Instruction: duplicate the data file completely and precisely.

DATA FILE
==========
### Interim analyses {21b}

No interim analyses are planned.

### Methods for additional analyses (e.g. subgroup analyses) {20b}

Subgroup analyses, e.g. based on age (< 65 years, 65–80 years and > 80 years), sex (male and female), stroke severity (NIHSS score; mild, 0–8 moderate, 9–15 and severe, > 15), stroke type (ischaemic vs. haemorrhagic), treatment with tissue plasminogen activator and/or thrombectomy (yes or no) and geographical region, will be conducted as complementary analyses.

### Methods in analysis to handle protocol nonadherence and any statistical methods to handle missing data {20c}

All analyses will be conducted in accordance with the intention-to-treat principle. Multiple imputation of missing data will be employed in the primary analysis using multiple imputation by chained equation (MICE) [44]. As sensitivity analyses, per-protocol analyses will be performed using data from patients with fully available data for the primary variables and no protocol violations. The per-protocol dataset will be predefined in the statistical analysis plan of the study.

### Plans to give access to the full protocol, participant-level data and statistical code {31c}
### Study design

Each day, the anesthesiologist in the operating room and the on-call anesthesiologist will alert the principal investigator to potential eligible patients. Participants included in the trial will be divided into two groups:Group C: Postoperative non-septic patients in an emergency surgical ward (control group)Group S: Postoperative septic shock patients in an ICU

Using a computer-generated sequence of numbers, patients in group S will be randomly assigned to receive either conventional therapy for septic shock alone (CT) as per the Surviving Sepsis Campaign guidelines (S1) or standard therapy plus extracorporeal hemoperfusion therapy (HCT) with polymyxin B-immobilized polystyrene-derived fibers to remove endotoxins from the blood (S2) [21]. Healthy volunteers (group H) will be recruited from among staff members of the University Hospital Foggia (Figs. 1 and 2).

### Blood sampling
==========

### Interim analyses {21b}

No interim analyses are planned.

### Methods for additional analyses (e.g. subgroup analyses) {20b}

Subgroup analyses, e.g. based on age (< 65 years, 65–80 years and > 80 years), sex (male and female), stroke severity (NIHSS score; mild, 0–8 moderate, 9–15 and severe, > 15), stroke type (ischaemic vs. haemorrhagic), treatment with tissue plasminogen activator and/or thrombectomy (yes or no) and geographical region, will be conducted as complementary analyses.

### Methods in analysis to handle protocol nonadherence and any statistical methods to handle missing data {20c}

All analyses will be conducted in accordance with the intention-to-treat principle. Multiple imputation of missing data will be employed in the primary analysis using multiple imputation by chained equation (MICE) [44]. As sensitivity analyses, per-protocol analyses will be performed using data from patients with fully available data for the primary variables and no protocol violations. The per-protocol dataset will be predefined in the statistical analysis plan of the study.

### Plans to give access to the full protocol, participant-level data and statistical code {31c}
### Study design

Each day, the anesthesiologist in the operating room and the on-call anesthesiologist will alert the principal investigator to potential eligible patients. Participants included in the trial will be divided into two groups:Group C: Postoperative non-septic patients in an emergency surgical ward (control group)Group S: Postoperative septic shock patients in an ICU

Using a computer-generated sequence of numbers, patients in group S will be randomly assigned to receive either conventional therapy for septic shock alone (CT) as per the Surviving Sepsis Campaign guidelines (S1) or standard therapy plus extracorporeal hemoperfusion therapy (HCT) with polymyxin B-immobilized polystyrene-derived fibers to remove endotoxins from the blood (S2) [21]. Healthy volunteers (group H) will be recruited from among staff members of the University Hospital Foggia (Figs. 1 and 2).

### Blood sampling